by Alexandra Stevenson
(17 March 2013)
Russians Place Fourth in Free, but win Bronze
Results from this event determined how many entries each nation is allowed for the 2014 Sochi Olympics. The United States, Canada and Russia gained the maximum three slots for ice dance.
Marina Zoueva, who trains the top two couples, was asked if she had already decided what music they would use next season. She smiled enigmatically, and said, “Yes, it is in my head.” But she declined to reveal any clues as to what her first choices are. Scott Moir said, “We’re not going back into the classic (ethereal) Virtue-Moir everybody wants, because we’re older and more mature.”
What do the Canadians have to do to stand a chance of getting back on top? Moir smiled and said, “Well, we’ve got almost a year to figure that out. Meryl and Charlie are great skaters. We take our hats off to them. I know I get a bit fired up about our battles, but the sport is something we’re all passionate about and have been all our lives. That in no way is to discredit them. We know what we’re up against. We see them in practice practically every day so their abilities are no secret to us! They push us and we push them.”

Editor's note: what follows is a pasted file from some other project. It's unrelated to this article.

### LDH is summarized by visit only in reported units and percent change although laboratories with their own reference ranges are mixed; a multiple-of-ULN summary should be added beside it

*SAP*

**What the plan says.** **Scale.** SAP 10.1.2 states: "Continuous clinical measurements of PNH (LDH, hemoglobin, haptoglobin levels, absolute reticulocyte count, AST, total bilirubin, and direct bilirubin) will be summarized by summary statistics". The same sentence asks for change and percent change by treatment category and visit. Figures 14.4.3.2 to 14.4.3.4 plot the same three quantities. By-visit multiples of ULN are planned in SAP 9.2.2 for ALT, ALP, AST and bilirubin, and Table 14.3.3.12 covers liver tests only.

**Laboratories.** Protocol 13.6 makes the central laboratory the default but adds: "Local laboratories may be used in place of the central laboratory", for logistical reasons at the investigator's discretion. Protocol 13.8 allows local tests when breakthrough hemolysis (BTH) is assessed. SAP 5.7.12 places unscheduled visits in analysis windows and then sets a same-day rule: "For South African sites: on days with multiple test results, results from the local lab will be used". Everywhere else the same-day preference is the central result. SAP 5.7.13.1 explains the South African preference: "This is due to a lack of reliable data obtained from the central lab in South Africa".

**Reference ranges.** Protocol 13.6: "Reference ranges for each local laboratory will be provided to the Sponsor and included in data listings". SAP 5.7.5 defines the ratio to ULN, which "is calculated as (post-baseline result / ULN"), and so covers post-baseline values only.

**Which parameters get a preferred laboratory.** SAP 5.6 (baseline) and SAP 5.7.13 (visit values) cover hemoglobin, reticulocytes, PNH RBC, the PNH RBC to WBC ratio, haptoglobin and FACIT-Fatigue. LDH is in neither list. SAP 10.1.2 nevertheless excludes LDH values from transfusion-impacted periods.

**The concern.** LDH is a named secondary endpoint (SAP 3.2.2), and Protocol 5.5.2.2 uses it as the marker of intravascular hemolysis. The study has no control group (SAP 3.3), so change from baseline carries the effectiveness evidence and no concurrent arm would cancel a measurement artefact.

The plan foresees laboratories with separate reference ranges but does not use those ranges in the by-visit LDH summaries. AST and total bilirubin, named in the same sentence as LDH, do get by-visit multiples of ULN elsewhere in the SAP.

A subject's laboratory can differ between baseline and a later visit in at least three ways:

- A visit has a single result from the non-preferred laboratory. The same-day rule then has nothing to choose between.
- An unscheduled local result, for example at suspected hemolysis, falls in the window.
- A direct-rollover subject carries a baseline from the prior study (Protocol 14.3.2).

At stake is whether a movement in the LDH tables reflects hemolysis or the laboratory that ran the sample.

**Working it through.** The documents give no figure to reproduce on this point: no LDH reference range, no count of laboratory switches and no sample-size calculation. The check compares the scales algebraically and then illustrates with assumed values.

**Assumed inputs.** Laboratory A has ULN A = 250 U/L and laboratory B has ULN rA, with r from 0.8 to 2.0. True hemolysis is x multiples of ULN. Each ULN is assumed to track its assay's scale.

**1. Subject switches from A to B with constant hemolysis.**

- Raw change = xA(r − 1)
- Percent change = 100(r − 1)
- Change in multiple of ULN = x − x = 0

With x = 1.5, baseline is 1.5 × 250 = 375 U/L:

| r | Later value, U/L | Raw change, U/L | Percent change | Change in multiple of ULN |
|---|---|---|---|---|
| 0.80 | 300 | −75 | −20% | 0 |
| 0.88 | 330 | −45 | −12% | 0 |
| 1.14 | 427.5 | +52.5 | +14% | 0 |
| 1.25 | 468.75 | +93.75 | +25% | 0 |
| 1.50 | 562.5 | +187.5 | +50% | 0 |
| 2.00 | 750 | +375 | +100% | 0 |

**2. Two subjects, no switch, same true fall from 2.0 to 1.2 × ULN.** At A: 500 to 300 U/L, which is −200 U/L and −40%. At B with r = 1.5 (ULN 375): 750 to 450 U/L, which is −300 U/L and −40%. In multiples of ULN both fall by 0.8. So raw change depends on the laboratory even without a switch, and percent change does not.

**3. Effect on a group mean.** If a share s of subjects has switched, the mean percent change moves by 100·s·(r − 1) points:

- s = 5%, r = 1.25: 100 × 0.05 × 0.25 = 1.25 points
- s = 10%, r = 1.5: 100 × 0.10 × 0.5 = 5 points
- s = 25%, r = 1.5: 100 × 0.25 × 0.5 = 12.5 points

How does the coach cope with training the adversaries on a daily basis? Zoueva claims the daily grind and close contact motivates them both. “I’m always happy for both teams. They are unbelievable skaters. No matter what they do, it is with all their soul and energy. Does second place matter when you are moving people, when you are getting people emotionally involved in discussing the creativity and strong points of what both couples are doing? They each make the other stronger. This is a very demanding sport. One slip is incredibly costly. Both couples put their whole life on the line in competition. A battle is always so much more interesting than a runaway, taken for granted win.”
1.Overall 189.56; 1.FD 112.44 (53.65+58.79) Meryl Davis & Charlie White, USA